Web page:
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Dr. Daniel Amen has often said that what is good for your heart is good for your brain. Why is this connection so important? In the second episode of a series with “30 Days to a Younger Heart” creator Dr. Steven Masley, the discussion is on the crucial link between the heart and the brain, including the steps you can take to improve the health of both of these vital organs today.
Dr Daniel Amen: Welcome to the Brain Warrior's Way Podcast. I'm Dr. Daniel Amen.
Tana Amen: And I'm Tana Amen. In our podcast, we provide you with the tools you need to become a warrior for the health of your brain and body.
Dr Daniel Amen: The Brain Warrior's Way Podcast is brought to you by Amen Clinics where we have been transforming lives for 30 years, using tools like Brain SPECT Imaging to personalize treatment to your brain. For more information, visit amenclinics.com.
Tana Amen: The Brain Warrior's Way Podcast is also brought to you by BrainMD where we produce the highest quality nutraceuticals to support the health of your brain and body. To learn more, go to brainmd.com.
Dr Daniel Amen: Welcome back. We are here with Dr. Steven Masley, the author of the Mediterranean Method and a number of other books. Stephen is a physician but also a trained chef.
Tana Amen: That's so awesome.
Dr Daniel Amen: What a great combination and Steve and I have this idea that if you want to keep your brain healthy, you have to prevent or treat the 11 major risk factors that steal your mind.
Dr Steven Masley: Yes.
Dr Daniel Amen: And I came up with a mnemonic called Bright Minds that helps us remember them and the B in Bright Minds is for blood flow. Low blood flow is the number one brain imaging predictor of Alzheimer's disease. It's also associated with depression, schizophrenia, ADHD, and a host of other problems. And so why is that important, is we're going to talk about the heart. If you have any form of heart problems, vascular problems, it damages your brain. And so I love the podcast we're going to do now where we're going to talk about the brain heart connection.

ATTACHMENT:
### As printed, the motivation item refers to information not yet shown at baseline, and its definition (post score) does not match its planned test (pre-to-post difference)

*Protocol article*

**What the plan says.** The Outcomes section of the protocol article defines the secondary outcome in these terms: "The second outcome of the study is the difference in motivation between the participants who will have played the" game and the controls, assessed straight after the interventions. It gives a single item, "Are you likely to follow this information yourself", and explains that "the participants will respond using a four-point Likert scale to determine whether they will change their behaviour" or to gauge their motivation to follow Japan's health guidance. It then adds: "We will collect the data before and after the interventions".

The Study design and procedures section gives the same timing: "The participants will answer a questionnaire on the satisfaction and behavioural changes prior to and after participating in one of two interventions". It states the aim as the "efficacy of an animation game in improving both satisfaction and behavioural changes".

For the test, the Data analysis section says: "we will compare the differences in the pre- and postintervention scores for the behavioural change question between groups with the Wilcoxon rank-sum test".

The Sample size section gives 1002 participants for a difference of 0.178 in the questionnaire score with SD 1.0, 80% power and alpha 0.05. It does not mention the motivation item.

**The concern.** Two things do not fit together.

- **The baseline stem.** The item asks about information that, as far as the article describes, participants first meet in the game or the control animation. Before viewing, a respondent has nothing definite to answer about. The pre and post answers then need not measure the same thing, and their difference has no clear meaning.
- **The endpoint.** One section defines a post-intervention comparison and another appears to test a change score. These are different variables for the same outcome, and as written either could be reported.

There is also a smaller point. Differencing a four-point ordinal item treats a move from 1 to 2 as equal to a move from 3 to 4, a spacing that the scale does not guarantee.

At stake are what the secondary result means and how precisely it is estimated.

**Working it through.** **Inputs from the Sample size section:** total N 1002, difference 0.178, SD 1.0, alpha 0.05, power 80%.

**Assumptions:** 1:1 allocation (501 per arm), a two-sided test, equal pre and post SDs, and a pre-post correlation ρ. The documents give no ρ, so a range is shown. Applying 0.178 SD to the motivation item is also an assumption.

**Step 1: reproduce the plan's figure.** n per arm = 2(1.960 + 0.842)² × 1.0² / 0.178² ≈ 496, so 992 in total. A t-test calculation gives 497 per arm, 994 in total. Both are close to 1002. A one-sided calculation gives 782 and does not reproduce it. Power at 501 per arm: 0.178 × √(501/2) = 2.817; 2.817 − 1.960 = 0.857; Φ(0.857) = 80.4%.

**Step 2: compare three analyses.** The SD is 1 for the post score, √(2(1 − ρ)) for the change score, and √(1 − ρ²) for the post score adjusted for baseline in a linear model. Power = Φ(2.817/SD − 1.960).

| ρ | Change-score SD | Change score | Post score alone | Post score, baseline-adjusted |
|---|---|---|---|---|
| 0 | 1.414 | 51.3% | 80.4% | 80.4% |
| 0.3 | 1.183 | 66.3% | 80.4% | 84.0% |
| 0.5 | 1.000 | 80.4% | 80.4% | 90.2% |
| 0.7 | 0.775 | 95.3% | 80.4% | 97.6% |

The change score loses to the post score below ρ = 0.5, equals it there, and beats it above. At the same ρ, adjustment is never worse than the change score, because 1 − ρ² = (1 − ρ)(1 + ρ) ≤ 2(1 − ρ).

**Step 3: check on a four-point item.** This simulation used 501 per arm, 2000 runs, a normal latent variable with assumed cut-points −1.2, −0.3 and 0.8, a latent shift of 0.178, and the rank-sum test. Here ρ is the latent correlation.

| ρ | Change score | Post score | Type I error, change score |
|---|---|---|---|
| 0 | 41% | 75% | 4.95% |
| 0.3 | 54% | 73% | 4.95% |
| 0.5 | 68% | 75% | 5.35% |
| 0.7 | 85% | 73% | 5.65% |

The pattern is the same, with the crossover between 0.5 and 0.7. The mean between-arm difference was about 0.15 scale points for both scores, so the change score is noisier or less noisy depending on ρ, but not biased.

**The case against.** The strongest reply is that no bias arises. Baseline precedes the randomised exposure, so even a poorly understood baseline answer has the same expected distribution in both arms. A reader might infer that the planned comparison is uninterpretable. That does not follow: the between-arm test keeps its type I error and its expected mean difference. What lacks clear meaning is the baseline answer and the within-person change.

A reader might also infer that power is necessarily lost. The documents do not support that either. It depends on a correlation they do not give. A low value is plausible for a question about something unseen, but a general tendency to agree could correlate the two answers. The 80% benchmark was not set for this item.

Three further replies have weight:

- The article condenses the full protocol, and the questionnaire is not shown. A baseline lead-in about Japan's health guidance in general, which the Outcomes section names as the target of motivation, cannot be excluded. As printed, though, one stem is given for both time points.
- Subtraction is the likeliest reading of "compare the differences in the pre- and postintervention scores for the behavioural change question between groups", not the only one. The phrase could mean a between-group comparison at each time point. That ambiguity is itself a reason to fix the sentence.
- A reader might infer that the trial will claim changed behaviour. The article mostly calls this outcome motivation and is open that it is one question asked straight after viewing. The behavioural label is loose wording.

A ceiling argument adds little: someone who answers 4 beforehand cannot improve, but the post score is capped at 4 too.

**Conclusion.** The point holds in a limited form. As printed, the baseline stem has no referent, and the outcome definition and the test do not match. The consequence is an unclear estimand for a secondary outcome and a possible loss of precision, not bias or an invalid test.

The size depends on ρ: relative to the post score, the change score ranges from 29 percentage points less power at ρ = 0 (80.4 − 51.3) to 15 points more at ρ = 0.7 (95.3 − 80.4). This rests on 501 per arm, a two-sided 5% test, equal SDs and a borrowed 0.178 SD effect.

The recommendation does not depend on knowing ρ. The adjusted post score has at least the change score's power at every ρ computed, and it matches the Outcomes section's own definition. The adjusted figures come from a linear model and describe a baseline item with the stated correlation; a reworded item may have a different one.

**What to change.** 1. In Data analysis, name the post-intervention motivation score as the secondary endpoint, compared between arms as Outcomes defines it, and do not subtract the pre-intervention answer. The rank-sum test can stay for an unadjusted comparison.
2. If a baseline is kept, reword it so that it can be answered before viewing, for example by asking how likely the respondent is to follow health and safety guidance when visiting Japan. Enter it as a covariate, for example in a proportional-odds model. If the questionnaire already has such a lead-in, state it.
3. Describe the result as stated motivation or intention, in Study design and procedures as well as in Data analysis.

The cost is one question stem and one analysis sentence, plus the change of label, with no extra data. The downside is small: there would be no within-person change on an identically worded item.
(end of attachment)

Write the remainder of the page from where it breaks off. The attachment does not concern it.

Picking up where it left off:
And the first time I knew anything about this was 1982, I just graduated from medical school. My grandfather had his second heart attack and this is one of the happiest people I'd ever known in my life, who began with a major depression and ended up on antidepressant medication. He cried easily, he was negative, he was irritable. This was not my grandfather. And came to learn that 60% of people who have a heart attack, will develop serious depression within the next 18 months. So there's this huge connection between your blood vessels, your heart and your brain. So can you talk to us about that?
Dr Steven Masley: Well, I really noticed that in the research in my clinic too because when we looked at... we tried to... I tried to answer a question, what would be the number one predictor of your brain processing speeds using something like CNS Vital Signs? And we looked at weight and activity and strength and lab tests and blood pressure, but if you're growing plaque, that was the number one predictor by far. So plaque growth is intimately associated with your brain processing speed and your memory. And I think it's twofold. One, obviously we need perfusion. We need circulation for any of our tissues in our body to work well. Our heart, our muscles, our genitals, our brain, any of them. But I think there's also something that we have physiologic needs that support the whole body and whatever is supporting your brain is intimately connected to the same things that support your heart and help prevent heart disease.
Dr Daniel Amen: So what increases plaque?
Dr Steven Masley: My bias is that the number one thing that's associated with arterial plaque growth is sugar and insulin resistance and uncontrolled blood sugar. That's the number one cause. It's not cholesterol. I'm not saying don't worry about your cholesterol, but I don't think cholesterol is the number one thing. I think it gets so much attention because we can test it in a lab and prescribe a drug for it pretty easily. But blood sugar is really essential. But there's several factors that we looked at what things predict it. Your fitness predicts it. Your nutrient and vitamin intake predict it. Whether you eat enough fiber or not has an impact. So nutrients, fitness, food. Yeah, I didn't have an adequate way of measuring stress. I'm sure stress has an impact on it. I was not able to measure that, but I believe it's really true.